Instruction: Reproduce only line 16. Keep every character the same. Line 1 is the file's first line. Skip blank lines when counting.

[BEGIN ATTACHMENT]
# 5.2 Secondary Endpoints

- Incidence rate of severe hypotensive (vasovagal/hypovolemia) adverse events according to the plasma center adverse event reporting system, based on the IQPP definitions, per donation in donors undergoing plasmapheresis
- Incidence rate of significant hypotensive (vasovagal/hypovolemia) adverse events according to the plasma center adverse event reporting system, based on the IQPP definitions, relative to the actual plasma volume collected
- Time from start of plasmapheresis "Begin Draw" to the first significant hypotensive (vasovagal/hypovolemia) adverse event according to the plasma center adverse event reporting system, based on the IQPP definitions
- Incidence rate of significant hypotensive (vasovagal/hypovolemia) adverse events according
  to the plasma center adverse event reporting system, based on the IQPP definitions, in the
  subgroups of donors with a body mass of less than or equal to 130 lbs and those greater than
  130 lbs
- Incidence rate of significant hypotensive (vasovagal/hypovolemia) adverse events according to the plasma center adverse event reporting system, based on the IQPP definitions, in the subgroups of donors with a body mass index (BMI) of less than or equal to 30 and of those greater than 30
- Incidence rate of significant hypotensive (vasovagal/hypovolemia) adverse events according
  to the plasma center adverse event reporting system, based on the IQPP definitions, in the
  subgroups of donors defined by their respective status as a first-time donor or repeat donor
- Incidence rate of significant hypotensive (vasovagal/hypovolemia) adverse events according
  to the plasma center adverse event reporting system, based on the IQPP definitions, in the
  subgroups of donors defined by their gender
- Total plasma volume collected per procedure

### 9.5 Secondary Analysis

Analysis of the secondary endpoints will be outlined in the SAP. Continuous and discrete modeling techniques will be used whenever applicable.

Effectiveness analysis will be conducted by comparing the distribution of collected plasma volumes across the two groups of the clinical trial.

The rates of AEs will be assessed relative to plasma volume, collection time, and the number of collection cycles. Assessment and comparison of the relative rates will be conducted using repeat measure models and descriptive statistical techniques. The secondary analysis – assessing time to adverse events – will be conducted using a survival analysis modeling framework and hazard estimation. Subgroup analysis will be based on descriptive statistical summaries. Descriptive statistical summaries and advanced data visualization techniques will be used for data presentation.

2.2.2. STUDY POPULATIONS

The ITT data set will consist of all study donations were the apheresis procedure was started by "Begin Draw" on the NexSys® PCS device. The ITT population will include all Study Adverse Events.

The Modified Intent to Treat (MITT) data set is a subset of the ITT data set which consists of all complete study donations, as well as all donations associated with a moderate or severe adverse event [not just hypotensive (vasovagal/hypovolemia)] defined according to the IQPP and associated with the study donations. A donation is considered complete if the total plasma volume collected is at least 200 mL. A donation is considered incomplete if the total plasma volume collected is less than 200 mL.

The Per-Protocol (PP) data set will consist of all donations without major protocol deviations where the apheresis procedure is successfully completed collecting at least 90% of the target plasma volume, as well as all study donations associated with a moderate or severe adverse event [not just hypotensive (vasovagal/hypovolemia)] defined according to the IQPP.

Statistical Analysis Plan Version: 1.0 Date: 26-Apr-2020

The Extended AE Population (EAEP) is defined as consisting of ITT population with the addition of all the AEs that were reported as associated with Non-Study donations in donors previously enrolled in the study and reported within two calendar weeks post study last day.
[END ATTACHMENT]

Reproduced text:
- Total plasma volume collected per procedure